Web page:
To save you the trouble, I went off on an internet tangent and found that most people could probably manage 15 miles per hour, theoretically outrunning the 12.5 mph Segway. An adrenaline push might add a little more speed. That's full-tilt, and obviously our batteries will run down before the Segway's.

Thursday, July 3, 2008

Obama monkey business

I watched CNN for half an hour because of teasers for this story:

My first reaction was just like the Muricans in the story: There you go again, as Ronald Reagan would say. Sometimes Japan just doesn't get it.

But wait a minute. It's the company's mascot and monkeys are cultural icons. The guy saying 'Ahhhh, Obama-san' doesn't look like he's even made the connection. Maybe it says more about us than them.

It reminds me of the Darkie toothpaste I used to find on shelves when I first came to Saipan. No big thing to the Chinese, but I was mailing tubes off to the States. That is, until I realized I was buying into the hand, kind of like CNN.

Colgate-Palmolive sure didn't make that mistake: as you can see the brand is Darlie now that they've picked up the company. No bad taste toothpaste in that corporate empire.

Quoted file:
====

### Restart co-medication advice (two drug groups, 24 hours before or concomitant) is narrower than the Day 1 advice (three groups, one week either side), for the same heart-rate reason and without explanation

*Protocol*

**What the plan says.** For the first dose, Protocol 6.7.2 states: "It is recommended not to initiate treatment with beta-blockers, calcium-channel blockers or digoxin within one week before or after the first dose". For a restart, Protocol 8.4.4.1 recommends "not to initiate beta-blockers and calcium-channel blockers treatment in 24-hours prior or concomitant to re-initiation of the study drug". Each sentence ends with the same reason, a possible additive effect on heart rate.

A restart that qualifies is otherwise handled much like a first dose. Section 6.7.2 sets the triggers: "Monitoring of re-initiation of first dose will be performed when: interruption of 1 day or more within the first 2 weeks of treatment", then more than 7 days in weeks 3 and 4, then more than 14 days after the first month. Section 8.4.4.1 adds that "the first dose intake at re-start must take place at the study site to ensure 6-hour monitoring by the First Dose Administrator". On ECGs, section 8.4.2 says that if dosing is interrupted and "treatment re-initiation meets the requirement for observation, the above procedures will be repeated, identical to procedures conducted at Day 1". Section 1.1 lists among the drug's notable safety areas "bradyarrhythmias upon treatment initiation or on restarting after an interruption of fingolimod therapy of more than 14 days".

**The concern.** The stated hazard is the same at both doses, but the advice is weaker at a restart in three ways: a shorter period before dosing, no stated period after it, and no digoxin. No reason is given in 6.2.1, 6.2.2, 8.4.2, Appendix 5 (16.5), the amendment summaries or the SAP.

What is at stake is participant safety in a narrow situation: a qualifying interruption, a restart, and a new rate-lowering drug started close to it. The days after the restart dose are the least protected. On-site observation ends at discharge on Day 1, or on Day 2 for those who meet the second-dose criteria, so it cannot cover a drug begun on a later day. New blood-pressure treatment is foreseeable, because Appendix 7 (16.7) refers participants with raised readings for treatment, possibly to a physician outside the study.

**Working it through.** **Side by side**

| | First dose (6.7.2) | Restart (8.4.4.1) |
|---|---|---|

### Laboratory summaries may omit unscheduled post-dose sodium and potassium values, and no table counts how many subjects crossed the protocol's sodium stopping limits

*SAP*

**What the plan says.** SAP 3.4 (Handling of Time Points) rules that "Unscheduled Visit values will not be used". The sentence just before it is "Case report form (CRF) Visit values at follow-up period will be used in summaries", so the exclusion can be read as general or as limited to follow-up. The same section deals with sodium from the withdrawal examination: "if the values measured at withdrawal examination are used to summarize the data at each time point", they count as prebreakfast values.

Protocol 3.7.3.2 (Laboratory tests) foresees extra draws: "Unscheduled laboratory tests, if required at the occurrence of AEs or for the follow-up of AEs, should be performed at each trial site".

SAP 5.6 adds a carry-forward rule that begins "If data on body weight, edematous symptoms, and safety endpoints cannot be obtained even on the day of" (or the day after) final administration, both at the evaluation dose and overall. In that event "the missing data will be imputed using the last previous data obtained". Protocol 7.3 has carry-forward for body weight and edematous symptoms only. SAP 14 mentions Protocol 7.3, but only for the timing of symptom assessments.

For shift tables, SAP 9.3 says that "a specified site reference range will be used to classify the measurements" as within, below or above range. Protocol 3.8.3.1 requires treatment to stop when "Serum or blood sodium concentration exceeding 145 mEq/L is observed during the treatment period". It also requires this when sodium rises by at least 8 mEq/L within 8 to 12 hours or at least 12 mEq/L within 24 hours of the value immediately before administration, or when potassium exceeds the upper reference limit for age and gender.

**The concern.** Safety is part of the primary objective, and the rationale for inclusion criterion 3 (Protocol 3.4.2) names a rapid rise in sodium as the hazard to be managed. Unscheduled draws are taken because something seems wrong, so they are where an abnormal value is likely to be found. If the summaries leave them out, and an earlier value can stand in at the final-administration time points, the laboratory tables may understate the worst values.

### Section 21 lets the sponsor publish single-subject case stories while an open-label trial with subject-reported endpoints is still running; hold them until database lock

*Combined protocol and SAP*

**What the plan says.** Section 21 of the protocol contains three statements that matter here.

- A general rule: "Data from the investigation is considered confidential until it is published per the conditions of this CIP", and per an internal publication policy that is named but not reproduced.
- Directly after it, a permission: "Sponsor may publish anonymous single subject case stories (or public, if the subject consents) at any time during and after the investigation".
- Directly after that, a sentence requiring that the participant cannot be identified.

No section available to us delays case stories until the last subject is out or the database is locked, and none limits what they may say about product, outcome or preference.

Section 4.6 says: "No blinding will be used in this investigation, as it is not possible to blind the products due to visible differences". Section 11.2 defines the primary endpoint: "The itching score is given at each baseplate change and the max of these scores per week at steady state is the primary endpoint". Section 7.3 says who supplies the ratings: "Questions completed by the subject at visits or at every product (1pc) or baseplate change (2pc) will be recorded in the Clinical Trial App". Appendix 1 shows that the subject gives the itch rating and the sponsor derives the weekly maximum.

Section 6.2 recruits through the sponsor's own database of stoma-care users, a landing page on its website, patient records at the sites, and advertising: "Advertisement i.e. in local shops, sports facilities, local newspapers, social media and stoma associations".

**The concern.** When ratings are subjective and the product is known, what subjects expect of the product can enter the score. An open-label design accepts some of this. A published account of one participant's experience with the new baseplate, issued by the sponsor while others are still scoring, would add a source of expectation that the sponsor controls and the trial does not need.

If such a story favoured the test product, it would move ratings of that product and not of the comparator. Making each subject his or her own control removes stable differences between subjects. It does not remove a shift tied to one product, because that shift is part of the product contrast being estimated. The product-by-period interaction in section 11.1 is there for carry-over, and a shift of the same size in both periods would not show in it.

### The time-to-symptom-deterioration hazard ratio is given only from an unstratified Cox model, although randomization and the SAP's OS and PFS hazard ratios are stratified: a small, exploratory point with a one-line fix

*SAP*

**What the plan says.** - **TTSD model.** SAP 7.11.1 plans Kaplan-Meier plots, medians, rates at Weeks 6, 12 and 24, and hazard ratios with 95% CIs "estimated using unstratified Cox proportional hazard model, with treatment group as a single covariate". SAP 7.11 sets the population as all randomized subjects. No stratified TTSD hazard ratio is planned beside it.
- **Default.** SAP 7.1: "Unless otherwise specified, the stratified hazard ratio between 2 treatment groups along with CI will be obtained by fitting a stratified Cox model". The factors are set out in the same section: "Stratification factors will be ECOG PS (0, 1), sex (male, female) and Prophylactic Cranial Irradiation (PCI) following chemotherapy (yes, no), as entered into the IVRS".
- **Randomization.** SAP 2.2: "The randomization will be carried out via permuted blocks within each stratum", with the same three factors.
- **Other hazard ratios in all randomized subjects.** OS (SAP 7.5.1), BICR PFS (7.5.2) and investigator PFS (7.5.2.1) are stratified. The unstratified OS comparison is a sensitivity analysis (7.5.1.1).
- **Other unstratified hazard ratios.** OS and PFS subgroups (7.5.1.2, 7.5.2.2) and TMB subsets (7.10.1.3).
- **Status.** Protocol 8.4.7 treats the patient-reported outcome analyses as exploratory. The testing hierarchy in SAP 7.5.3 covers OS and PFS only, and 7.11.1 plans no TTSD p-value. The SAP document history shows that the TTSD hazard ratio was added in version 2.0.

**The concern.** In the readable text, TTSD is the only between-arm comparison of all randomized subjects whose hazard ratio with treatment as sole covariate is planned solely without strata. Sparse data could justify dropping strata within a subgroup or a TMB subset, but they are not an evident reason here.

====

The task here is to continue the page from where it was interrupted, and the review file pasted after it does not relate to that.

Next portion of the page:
That's furriners. What's the t-shirt guy's excuse? He claims no racist intent, that he just thought Obama looked like Curious George. Uh-huh, and what caused that connection to leap into your mind?

I'll admit I can even see it now that it's brought up. But criminy, anyone who's lived in these United States knows the baggage you claim by portraying blacks as monkeys. Maybe that's his problem: these United States. Part of our baggage.

Here's a clip on the t-shirt, in case you missed it:

Wednesday, July 2, 2008

Leg godt (Play well)

Speechless, but I've got a keyboard. Realistic, functional (though they don't actually shoot) weapons made of Legos have landed in my inbox.

Ah, America.

BrickGun apologizes that orders may be delayed because of "a huge amount of press which is sending our sales through the roof." Not my first thought, but close: when does the first kid get blown away because he's packing plastic? Right behind that: is it legal in Legoland?

I shouldn't say Legos, the company would sniff, it dilutes the trademark. They're Lego bricks, patented 50 years ago.

I never liked their kits, but this might be an exception. Structured play my patootie. Over the years I've learned to sit on my hands and let kids build what they want. If they want my visions of grandeur they'll ask.

There's nothing finer at a certain age than sitting in the middle of a mess of Lego bricks, racing to finish your castle-- and to get more Lego bricks than your playmate.

Build your kit in a bottle, that would impress me. Otherwise, what's the point?

The folks at Boing Boing would disagree. They're positively obsessed with the little 'bricks'. Though they've twitted the Lego Group for making thousands of models over the years, at the same time you'll get "about 31,000" results if you Google Lego on